Slice of Life/SmallPoems Day 28 (generation pandemic)

(I am participating in the March Slice of Life challenge via the Two Writing Teachers site.  Slice of Life is the idea of noticing the small moments. I have been a participant for many years and each year, I wonder if I will have the energy to write every day. This year, I am going to try to coincide it with my daily poetry writing, and intend to compose small poems on small moments. We’ll see how it goes …)

Day Twenty Eight

Forever
changed is
what they’ll be:
these Children
of the Pandemic

Whether shaped
by panic or fear or
the greater good –
no child today
escapes where
the world once stood
and now, stands
at a fragile start

the hope for all
rests with open heart,
nurtured by together
and not by distance
dividing us apart

Note: I was listening yesterday morning to The Daily (New York Times) podcast, which had very young children sending in questions about the COVID-19 virus to the NYT science reporter. At the end, the host wrapped up some related news and then played part of a news conference from New York Governor Andrew Cuomo that really struck a nerve with me. I listened to the section three times. I wrote down his words. Then I made the comic below. Then, I composed the poem. He’s right, of course. An entire generation of children are forever now impacted by this event.

Thinking of the Children comic

Peace (on us all),
Kevin

Slice of Life/SmallPoems Day 27 (teacher parade)

(I am participating in the March Slice of Life challenge via the Two Writing Teachers site.  Slice of Life is the idea of noticing the small moments. I have been a participant for many years and each year, I wonder if I will have the energy to write every day. This year, I am going to try to coincide it with my daily poetry writing, and intend to compose small poems on small moments. We’ll see how it goes …)

Day Twenty Seven

It’s just smile after smile;
just mile after mile –
streets and sidewalks
and lawns lined
with faces not seen
in weeks – you wave
and wave and wave –
you find yourself smiling
with hardly strength
to speak, just motion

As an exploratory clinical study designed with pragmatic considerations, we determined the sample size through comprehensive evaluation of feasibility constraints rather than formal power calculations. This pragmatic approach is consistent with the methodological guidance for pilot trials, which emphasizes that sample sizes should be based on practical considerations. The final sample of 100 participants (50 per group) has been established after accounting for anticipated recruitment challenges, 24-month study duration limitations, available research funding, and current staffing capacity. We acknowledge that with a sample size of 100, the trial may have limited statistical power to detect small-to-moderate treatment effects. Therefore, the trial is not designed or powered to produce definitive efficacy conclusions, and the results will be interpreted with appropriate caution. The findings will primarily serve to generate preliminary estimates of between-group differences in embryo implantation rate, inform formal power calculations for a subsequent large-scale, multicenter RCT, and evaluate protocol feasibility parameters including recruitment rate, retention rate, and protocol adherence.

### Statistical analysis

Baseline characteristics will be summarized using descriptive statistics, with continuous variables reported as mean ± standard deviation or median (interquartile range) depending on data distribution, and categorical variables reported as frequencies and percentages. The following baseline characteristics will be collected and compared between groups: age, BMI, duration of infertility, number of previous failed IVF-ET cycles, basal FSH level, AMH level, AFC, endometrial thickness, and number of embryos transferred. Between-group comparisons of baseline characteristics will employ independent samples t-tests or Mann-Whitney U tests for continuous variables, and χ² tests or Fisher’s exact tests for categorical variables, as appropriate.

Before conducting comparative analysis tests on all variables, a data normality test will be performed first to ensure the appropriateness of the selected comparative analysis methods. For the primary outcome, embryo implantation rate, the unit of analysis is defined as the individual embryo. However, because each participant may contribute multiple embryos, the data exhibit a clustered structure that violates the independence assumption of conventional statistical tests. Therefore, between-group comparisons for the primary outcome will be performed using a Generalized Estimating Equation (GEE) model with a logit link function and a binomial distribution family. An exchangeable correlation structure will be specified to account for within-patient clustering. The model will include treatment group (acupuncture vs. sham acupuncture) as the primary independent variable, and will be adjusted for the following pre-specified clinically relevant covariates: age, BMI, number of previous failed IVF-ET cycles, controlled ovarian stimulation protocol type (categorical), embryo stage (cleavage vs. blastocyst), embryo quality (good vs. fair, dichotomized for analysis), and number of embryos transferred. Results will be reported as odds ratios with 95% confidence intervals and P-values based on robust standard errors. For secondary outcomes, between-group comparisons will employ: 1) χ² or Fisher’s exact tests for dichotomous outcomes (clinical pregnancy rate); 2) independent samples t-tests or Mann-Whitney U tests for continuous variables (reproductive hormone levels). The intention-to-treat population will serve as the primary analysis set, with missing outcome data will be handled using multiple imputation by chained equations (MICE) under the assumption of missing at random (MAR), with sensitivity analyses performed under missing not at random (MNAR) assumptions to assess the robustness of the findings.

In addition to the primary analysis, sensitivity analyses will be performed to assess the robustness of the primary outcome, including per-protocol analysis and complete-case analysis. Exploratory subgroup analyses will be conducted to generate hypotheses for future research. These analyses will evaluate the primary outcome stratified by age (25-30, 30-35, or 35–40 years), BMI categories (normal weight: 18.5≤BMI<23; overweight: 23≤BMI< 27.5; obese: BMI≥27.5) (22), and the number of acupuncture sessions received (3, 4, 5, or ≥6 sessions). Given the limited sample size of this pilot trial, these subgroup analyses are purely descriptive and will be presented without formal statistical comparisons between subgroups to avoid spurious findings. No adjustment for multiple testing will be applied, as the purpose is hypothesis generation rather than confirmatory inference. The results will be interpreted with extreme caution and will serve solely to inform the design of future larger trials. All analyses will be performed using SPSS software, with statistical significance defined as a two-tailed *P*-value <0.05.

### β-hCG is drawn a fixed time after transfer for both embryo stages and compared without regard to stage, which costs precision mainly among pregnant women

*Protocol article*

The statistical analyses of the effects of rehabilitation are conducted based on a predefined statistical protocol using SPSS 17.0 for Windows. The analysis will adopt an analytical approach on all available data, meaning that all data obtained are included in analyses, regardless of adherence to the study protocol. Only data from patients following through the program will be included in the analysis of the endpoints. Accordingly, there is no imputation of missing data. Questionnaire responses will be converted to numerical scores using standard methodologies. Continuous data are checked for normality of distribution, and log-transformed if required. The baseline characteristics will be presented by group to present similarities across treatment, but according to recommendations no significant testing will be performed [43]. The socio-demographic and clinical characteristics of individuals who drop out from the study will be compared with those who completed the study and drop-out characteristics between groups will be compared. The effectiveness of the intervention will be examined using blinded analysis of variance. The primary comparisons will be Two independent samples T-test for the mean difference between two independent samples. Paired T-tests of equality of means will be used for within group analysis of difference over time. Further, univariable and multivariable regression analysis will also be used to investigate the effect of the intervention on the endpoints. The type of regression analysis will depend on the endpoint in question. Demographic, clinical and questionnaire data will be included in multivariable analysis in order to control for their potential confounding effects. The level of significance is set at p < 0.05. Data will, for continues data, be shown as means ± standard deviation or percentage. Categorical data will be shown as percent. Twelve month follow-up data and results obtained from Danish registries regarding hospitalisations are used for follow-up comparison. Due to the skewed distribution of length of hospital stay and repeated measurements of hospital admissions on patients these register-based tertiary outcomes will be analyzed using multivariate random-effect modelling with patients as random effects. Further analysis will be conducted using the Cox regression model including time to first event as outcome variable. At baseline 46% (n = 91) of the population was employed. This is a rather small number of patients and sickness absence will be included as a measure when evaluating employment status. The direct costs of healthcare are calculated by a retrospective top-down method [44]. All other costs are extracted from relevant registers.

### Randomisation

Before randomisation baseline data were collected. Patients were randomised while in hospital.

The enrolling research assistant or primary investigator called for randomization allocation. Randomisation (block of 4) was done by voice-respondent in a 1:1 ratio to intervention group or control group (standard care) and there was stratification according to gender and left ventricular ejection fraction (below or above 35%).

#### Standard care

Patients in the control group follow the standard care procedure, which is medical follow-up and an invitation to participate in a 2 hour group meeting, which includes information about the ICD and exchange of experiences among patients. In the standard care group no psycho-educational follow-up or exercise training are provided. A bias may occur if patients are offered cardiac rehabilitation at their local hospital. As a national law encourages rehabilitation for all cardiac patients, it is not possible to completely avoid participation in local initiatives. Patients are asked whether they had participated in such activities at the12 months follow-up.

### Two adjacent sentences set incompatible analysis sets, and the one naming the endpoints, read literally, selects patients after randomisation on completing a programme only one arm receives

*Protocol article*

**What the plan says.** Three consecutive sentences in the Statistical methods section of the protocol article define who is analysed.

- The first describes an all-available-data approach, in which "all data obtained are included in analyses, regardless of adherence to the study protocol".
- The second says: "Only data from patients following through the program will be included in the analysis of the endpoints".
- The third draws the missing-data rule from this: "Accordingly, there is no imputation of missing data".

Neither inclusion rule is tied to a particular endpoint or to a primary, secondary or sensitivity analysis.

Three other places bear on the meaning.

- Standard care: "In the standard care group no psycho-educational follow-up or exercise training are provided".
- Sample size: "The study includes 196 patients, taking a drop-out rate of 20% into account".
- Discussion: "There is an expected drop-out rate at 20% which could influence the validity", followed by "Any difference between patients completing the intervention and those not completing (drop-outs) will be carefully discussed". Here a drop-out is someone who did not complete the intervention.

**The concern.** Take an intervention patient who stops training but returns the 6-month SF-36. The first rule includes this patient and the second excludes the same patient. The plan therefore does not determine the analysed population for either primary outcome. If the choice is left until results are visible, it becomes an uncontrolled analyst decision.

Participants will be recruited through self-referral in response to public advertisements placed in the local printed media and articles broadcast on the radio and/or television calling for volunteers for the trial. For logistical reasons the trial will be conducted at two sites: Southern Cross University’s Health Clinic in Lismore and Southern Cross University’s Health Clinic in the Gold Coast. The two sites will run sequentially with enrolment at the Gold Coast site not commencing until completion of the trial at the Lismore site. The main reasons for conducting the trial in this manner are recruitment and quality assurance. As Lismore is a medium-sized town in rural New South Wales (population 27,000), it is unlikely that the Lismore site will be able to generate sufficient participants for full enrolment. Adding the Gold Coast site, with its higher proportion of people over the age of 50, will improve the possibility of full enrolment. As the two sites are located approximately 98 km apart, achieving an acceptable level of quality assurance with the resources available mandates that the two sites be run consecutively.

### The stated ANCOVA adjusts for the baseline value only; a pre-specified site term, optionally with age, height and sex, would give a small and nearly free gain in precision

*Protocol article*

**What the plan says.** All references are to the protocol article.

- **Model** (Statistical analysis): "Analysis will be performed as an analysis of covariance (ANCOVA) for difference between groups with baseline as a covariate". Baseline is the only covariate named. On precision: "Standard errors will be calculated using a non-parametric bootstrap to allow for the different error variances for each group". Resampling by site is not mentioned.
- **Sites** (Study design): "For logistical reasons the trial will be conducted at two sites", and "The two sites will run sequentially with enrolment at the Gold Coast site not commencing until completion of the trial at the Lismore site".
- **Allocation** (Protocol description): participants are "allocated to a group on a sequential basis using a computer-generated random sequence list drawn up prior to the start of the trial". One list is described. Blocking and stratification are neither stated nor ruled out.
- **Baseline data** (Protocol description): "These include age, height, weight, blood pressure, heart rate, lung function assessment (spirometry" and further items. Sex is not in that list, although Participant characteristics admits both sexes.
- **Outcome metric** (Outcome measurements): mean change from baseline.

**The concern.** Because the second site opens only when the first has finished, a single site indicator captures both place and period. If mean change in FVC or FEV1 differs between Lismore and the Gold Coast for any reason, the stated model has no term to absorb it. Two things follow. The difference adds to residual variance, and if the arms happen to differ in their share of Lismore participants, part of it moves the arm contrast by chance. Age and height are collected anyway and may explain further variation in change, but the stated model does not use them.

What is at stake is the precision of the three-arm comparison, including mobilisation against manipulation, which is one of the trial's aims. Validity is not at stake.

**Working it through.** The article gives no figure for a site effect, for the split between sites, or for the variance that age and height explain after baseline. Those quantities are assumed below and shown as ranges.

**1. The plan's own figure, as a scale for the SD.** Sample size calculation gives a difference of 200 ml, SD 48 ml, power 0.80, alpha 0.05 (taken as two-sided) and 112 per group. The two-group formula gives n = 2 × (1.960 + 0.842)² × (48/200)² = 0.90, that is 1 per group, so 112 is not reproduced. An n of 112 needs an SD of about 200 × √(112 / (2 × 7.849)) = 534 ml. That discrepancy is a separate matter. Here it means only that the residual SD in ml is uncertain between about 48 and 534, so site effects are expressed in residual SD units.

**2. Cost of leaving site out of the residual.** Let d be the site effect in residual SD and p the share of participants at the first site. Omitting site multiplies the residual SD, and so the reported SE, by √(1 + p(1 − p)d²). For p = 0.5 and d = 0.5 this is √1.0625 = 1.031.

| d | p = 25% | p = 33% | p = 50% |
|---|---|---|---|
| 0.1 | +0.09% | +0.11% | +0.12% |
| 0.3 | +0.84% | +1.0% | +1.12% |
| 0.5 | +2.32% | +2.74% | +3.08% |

of mobile movement,
settling in with disbelief;
your front seat sadness
colliding with this madness,
even in temporary relief

Note: You may have seen school communities organizing these Car Parades, where the school staff keeps the social distancing by driving (each in own cars) through the community, to see students again, if only briefly. We did that yesterday, thanks to the organization prowess of a colleague. We had more than 50 cars driving for two hours throughout our town, following bus routes across the entire community. So many kids were ready for us (a message had gone out) and it was heartening, uplifting to see families together, waving and shouting and holding up signs of support for the school, and teachers, and for each other. It was the first time seeing many of my students since our abrupt closure on Friday the 13th (yeah, that day). What joy, mixed with sadness, too, that we find ourselves in this situation. I think we teachers needed it as much as families needed it — that connection reminder. We do the best we can do. (more)

Peace (traveling the distance),
Kevin

Slice of Life/SmallPoems Day 26 (lost towns)

(I am participating in the March Slice of Life challenge via the Two Writing Teachers site.  Slice of Life is the idea of noticing the small moments. I have been a participant for many years and each year, I wonder if I will have the energy to write every day. This year, I am going to try to coincide it with my daily poetry writing, and intend to compose small poems on small moments. We’ll see how it goes …)

Day Twenty Six

This quiet is where
they used bulldozers
and floods to bury four
small towns – barn roofs
and fire-stacks, pieces of
people’s homes, still just
below the surface, drowned
but defiant against time –
all for the greater good
of somewhere else

Sometimes it feels
as if we are forever
living in metaphor